Adaptability drives value

    The COVID-19 pandemic has created a slew of new challenges for CDOs. Those able to adapt their roles to the changing needs of their companies during this tumultuous period will continue to drive value. 

    For example, establishing new relationships – with investment banks for deal sourcing, with management teams from investment targets, and with new leaders in their organizations – has taken on a new dimension in today’s “virtual” business environment. In-person meetings and interactions, which we previously took for granted, have become virtual video meetings. For some CDOs, this has hindered the overall process. Others, however, have expressed that they have established meaningful new relationships through online interactions. 

    While things slowed down in the early stages of the pandemic, as time went by, companies went about their business, and many managed to close transactions. In almost all situations, it took only one in-person meeting with key stakeholders to get those transactions done. 

    CDOs and the virtual business environment

    There are several best practices that CDOs can employ to help them engage, build trust, and drive culture, despite the limitations of today’s virtual business environment. In addition to always acting respectfully and professionally online, creativity also comes into play. Virtual happy hours can replace dinner meetings and a “drink at the bar.” But most CDOs feel that every new relationship or transaction ought to include at least one face-to-face meeting.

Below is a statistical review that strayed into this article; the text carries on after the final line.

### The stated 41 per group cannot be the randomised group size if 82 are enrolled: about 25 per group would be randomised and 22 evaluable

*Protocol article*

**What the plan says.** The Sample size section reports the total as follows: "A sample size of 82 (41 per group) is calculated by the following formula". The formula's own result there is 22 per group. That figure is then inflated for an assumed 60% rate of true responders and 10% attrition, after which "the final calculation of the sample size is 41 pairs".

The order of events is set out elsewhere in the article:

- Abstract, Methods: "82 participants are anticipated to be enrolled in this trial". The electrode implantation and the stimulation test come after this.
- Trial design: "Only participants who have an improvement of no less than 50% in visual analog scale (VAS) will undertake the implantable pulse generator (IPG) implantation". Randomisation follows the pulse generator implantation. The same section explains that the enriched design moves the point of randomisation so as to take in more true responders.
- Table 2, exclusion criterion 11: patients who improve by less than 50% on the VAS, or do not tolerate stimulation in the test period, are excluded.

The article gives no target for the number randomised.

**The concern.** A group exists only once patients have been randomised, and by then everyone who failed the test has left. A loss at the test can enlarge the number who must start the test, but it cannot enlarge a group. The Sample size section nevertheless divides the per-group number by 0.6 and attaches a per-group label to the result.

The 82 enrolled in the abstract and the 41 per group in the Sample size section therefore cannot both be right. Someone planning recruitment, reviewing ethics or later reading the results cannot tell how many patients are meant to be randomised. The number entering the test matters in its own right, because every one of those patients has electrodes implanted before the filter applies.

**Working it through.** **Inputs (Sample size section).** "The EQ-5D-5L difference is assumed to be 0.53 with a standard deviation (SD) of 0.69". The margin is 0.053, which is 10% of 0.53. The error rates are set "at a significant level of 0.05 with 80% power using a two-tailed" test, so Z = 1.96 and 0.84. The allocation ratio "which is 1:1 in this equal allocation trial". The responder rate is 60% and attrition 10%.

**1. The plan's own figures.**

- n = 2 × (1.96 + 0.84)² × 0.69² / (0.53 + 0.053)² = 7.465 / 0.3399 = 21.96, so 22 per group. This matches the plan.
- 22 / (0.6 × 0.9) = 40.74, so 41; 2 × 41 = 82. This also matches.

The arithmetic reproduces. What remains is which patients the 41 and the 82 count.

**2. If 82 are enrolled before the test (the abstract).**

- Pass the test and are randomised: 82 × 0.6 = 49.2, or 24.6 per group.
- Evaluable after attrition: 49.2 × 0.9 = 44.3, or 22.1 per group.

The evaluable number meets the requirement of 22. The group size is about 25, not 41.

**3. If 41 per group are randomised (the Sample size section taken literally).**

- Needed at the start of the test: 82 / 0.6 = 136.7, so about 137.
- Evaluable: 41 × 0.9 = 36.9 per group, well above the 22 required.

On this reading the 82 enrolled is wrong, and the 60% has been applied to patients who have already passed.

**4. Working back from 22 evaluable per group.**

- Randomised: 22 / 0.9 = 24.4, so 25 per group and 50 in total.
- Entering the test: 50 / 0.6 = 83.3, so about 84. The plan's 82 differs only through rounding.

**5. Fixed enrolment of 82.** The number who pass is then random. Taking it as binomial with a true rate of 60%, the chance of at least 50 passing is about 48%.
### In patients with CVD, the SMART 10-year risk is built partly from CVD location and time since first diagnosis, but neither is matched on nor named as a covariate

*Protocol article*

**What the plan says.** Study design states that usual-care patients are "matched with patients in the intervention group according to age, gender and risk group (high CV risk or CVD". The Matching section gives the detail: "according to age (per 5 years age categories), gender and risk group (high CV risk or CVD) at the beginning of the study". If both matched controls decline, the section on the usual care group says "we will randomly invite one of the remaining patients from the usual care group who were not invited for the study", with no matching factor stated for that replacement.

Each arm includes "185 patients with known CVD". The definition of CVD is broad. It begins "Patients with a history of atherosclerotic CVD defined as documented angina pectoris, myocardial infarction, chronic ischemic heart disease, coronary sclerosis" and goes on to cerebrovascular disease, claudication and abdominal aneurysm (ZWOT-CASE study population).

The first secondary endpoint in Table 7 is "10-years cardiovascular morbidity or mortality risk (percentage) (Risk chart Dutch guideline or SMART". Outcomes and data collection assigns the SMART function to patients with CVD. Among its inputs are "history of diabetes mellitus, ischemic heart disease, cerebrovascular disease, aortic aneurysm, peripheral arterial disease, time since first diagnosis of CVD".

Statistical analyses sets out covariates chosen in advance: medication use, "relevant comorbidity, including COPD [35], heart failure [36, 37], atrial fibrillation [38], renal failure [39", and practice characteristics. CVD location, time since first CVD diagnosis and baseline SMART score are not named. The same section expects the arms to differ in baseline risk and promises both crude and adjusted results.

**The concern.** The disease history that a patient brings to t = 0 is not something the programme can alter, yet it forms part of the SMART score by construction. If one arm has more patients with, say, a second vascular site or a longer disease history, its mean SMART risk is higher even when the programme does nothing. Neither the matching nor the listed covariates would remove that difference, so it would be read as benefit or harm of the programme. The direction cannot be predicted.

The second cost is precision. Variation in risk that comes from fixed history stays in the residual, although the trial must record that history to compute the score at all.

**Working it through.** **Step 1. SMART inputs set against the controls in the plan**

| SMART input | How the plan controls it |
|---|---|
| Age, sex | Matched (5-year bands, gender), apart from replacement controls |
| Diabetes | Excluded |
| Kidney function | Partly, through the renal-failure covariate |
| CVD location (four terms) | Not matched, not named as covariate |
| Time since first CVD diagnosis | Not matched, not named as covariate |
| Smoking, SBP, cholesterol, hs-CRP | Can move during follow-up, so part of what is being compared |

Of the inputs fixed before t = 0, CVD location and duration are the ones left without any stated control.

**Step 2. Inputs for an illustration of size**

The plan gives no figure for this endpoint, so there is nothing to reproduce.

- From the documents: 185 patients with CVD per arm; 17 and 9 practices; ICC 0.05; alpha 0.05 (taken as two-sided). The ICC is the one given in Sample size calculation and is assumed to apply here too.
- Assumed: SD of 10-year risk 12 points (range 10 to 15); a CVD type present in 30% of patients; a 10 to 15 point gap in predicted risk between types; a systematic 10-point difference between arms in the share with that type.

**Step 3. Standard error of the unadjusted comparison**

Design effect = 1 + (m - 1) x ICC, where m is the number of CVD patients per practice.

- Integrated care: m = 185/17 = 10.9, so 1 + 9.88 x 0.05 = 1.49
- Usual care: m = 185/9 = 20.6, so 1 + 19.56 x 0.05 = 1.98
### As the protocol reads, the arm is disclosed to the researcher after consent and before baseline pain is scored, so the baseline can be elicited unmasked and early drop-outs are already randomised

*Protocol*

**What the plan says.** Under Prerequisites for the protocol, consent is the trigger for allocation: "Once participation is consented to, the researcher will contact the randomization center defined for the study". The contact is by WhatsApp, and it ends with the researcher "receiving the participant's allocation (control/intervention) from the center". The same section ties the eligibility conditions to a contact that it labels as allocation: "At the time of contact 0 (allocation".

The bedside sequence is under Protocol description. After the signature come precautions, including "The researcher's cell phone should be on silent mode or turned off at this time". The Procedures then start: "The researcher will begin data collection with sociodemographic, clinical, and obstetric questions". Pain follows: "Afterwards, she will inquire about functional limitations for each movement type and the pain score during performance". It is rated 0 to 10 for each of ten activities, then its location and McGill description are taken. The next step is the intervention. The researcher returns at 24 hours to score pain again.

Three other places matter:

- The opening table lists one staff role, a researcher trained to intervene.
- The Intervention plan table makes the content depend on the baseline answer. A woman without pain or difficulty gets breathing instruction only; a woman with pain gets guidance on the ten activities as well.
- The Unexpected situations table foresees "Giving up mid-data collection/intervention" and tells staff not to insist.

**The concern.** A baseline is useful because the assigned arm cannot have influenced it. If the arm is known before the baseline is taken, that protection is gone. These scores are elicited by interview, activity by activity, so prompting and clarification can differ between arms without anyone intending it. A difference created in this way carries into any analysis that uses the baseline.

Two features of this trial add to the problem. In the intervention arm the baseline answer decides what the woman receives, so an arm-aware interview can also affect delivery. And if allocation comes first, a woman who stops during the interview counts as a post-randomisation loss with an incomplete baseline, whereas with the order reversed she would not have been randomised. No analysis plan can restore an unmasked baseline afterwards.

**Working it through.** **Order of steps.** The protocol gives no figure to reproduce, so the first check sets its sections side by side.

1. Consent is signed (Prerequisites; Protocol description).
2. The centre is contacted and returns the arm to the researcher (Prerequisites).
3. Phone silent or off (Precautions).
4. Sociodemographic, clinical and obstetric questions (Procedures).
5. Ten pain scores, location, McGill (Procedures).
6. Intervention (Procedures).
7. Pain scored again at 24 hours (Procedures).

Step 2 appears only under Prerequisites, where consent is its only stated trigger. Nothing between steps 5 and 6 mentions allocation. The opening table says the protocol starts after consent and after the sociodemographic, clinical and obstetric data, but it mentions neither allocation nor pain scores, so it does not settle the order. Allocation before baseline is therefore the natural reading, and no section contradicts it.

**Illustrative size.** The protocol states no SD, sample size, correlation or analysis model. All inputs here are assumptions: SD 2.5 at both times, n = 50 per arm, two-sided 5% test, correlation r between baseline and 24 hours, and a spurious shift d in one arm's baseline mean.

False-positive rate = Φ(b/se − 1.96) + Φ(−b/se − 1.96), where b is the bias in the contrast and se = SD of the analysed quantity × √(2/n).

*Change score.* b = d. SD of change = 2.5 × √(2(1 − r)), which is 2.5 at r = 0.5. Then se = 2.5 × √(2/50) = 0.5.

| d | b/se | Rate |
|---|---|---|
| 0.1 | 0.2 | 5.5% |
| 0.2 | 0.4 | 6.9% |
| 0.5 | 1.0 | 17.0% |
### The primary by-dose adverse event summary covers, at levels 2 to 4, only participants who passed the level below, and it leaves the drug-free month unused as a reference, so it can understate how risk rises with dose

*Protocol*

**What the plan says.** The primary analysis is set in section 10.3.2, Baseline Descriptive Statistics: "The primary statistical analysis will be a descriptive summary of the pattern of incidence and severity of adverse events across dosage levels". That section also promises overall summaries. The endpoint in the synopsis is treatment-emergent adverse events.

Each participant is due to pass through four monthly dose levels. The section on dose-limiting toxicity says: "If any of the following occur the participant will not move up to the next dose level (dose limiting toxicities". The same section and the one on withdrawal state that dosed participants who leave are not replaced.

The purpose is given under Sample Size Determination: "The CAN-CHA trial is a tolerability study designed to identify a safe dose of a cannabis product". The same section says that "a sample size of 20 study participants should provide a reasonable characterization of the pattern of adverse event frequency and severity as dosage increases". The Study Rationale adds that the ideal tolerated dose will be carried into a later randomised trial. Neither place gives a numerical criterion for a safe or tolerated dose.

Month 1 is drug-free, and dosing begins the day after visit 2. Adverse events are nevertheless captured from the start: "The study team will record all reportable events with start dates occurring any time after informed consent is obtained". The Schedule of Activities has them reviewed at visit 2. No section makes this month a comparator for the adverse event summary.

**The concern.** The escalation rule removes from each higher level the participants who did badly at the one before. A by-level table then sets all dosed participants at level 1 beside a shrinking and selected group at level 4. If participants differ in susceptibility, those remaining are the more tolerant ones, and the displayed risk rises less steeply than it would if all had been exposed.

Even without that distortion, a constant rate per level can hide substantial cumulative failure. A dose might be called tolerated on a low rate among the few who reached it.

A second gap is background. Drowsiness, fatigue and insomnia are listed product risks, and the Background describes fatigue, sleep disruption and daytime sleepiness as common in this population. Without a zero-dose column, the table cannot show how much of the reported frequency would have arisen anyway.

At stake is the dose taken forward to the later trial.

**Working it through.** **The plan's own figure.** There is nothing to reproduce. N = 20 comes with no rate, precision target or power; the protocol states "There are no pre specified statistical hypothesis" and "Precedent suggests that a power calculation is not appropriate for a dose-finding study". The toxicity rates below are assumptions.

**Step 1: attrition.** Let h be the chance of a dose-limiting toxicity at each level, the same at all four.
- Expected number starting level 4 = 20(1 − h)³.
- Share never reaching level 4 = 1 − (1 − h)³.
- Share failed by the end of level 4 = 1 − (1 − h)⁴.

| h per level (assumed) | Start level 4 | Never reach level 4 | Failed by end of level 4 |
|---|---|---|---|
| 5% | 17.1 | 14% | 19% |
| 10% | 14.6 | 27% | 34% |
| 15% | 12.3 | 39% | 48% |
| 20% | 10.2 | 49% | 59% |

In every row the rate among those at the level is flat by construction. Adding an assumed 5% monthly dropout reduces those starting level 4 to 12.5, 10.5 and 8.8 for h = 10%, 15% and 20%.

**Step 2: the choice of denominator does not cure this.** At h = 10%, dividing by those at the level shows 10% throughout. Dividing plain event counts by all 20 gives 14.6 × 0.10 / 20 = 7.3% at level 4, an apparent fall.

As setting expectations and communicating to employees become even more important, post-integration planning needs to begin sooner. Virtual town halls, welcome packages, a centralized portal for all relevant information, and the ability to respond to FAQs in real time have become the order of the day. Gone is the spontaneity one enjoyed in a typical office environment.

    Moving forward: Critical success factors

    For CDOs, being successful today and, later, in the post-pandemic business world is tied to a set of operating principles they need to help drive within their companies:

    • Ongoing engagement with business unit leaders (BULs). CDOs rely heavily on their BULs to source opportunities and align on strategic priorities. In turn, the BULs rely on CDOs to execute and facilitate. BULs and CDOs need to be fully in sync in areas such as establishing criteria for M&A, including revenue and EBITDA thresholds.